Soothing sounds of the sitar will fill The Linda on Sunday as part of a new series presented by New York Folklore and WAMC.
The three-part showcase, which will continue in February and March, highlights traditional musicians and artists from around the globe who call the Capital Region home. It was born out of NY Folklore’s Mohawk Hudson Festival that took place in October.
“When we did the festival, we had 50 artists in the space of just a few hours performing and we really wanted to give the musicians some time to really shine,” said folklorist Anne Rappaport, who organized the concert series.
The first show in the series, which kicks off at 3 p.m. Sunday, will feature Pakastani music brought to the stage by a trio including Shaman Raphael, Daniel Walayat and Aurelius John. The latter plays the dholak, dhol and tabla. Raphael plays harmonium (or pump organ) and Walayat joins on the keyboard.
Latham’s Veena Chandra and her son Devesh Chandra are up next, welcoming audience members to join a long-held family tradition.
“Every evening, our tradition is to still down and play some music together so on Sunday we’ll basically be doing that at The Linda,” said Devesh, who plays tabla.
Veena has been playing the sitar since she was a child, growing up in India. She was first taught and inspired by her father before going on to study with other sitar players, including the late Ustad Vilayat Khan Saheb.
After moving to the Capital Region more than 30 years ago, she founded the Dance and Music School of India and has spent decades teaching students of all ages how to play the sitar, along with classical singing, dance and more. Beyond that, she’s taught at Skidmore College since 1990. Both she and Devesh teach at Williams College.
With the pandemic, nearly all of their classes through their Dance and Music School have been online and chances to perform live and in-person have been far and few between. However, since April of 2020, nearly every Thursday Veena’s performed sitar on Facebook Live, sharing a new raag, or improvised melody, each week.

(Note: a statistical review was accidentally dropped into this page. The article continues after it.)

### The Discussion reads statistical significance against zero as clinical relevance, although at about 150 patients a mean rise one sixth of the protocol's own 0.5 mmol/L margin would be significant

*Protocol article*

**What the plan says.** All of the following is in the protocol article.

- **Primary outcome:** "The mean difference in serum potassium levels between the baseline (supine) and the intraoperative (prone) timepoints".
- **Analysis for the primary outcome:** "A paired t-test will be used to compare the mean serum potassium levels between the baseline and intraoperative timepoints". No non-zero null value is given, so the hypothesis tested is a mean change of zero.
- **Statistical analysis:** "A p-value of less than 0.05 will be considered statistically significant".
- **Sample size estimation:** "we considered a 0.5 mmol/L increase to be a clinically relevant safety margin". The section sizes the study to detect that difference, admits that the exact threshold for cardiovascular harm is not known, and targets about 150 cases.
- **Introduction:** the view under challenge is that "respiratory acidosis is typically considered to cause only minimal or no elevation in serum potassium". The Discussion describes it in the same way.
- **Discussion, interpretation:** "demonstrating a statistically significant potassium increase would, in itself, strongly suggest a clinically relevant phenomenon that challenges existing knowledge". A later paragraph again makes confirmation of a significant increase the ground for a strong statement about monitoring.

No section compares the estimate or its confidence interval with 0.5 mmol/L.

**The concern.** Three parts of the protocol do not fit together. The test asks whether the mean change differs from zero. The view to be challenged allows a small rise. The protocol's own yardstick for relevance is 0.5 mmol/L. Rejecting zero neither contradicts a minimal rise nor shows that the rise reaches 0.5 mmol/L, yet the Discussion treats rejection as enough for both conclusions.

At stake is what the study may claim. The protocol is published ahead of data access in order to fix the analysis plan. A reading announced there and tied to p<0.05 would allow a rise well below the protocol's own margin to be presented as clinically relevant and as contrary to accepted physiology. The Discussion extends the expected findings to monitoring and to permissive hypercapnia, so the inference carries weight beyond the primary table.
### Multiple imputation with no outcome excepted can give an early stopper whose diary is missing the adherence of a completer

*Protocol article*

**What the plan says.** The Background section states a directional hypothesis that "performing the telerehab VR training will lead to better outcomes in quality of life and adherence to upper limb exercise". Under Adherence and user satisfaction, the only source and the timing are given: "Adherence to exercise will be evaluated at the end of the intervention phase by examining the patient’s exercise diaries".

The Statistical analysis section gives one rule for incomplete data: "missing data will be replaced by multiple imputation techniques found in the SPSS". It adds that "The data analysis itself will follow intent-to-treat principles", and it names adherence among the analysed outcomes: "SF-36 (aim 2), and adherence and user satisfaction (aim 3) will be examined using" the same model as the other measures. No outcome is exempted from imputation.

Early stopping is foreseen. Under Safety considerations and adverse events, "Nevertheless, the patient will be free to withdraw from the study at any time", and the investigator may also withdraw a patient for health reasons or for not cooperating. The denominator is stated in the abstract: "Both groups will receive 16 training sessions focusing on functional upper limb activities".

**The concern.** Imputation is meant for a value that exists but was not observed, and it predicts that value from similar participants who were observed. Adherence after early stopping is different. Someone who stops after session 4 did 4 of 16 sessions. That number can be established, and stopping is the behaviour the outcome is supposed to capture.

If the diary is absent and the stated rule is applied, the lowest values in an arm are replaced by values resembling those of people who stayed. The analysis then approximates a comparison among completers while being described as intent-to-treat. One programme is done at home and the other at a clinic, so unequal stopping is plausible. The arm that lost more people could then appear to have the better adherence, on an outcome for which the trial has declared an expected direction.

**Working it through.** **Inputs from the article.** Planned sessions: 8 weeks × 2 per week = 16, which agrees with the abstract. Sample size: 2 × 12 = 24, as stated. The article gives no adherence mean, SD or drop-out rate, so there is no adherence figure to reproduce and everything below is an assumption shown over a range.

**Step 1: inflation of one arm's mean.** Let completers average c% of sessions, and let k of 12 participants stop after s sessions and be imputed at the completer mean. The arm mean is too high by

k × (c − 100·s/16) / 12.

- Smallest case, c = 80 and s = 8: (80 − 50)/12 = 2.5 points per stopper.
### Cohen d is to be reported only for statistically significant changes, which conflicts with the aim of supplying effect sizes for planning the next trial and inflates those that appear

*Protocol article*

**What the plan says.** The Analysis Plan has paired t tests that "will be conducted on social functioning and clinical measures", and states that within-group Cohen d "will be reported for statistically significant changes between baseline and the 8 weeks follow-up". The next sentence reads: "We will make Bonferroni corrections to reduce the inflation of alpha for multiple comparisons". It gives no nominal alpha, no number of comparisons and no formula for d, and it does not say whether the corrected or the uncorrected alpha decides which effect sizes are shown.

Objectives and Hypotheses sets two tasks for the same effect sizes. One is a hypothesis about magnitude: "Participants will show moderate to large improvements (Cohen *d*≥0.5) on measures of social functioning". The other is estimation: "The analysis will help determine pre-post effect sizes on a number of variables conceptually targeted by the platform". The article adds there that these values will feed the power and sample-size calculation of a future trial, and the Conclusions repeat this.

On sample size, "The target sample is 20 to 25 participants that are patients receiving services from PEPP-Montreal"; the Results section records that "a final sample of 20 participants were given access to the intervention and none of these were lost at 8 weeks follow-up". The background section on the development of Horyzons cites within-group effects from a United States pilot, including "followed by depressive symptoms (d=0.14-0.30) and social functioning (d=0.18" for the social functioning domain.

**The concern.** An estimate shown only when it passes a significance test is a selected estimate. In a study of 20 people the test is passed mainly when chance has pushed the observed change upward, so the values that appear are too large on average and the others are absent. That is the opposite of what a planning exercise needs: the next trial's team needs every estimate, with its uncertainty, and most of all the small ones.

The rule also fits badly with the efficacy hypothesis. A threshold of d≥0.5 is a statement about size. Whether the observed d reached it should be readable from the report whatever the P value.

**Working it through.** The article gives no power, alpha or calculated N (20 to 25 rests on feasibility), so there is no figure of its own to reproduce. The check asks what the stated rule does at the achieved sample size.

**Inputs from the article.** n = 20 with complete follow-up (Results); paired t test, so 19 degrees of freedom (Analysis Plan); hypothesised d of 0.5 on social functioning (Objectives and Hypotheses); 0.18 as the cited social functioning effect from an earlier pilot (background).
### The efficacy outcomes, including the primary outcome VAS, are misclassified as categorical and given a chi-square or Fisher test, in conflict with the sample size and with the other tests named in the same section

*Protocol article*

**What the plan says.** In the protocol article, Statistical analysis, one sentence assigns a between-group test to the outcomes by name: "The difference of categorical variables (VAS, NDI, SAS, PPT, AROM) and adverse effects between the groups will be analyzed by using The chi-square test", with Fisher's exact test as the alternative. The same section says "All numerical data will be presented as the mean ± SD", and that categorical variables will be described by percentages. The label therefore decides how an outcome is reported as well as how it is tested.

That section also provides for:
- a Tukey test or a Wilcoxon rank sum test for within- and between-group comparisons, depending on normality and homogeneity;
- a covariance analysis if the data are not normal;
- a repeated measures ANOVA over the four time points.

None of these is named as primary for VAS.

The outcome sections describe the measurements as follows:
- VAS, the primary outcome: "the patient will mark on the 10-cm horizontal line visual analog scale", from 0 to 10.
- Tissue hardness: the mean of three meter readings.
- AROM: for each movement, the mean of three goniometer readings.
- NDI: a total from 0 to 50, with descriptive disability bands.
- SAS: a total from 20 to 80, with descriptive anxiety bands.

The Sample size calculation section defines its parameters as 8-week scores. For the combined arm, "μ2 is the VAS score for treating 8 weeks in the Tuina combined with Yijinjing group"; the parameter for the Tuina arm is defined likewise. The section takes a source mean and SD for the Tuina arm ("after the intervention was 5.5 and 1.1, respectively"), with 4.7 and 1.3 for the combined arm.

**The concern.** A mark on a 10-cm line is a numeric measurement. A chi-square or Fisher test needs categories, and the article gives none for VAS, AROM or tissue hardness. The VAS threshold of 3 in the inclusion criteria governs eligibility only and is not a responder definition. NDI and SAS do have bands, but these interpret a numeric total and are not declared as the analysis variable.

“We thought instead of worrying about it too much we could put our focus on some of our music,” Veena said.
It’s perhaps the perfect type of music to share at this time.
“The sound of the sitar is very peaceful,” Veena said. That’s often how people describe their mood after listening to the Chandras play, though for Veena, it goes beyond peaceful.
“For me, it’s more than relaxing. It’s a very blissful state of mind that I reach by playing. So it’s part of my life. I feel very good when I play,” Veena said. “For us, it’s like a spiritual journey much more than just entertainment.”
Traditional Indian music is improvised, often opening with a few melodic phrases in free time and building upon those with the introduction of a pulse or rhythm. Veena and Devesh also respond to the audience and their surroundings when they perform so they don’t often come to a performance with a setlist.
“Mostly what happens is when we get on the stage we know exactly what we should be doing because we see the audience . . . that’s how we decide which raag we are going to be bringing,” Veena said. “I’m considering a couple of raags but it may change when I get up on the stage because it has to connect to the public also.”
“When we perform we want you to feel like you’re in our living room,” Devesh said. “That intimate feeling is how Indian music is meant to be absorbed. So in a concert, whether we’re playing in a large hall or a smaller space, we want you to feel like you’re in our living room listening to us.”
“You sort of go on this ride with us through a melody and you experience it in a lot of the same similar ways that we do. It’s longer-form music for sure, it’s not like 3-minute songs, but through it, we take you on an experience.”
The show also highlights the work that the Chandras are doing to preserve and promote traditional Indian music in the Capital Region, for which Veena has won many awards over the years.
“It’s something that is lived,” said Devesh. “We’re performing it on Sunday but we live it. I think that’s important for an audience, especially an audience that’s coming to see a folk art [show] to understand that this is a part of the artist’s life that they’re sharing with you.”
The series will continue on Feb. is 13 with Patrick Kasong and the Wa Lika Band. The performers for the March showcase have yet to be announced.
“These talents are all over the Capital Region, whether they’re doing these things professionally or not. I hope that the Capital Region community, in general, is made aware of these incredible musicians,” Rappaport said.
Tickets for Sunday’s show are $10. For more information visit NYFolklore.org or TheLinda.org.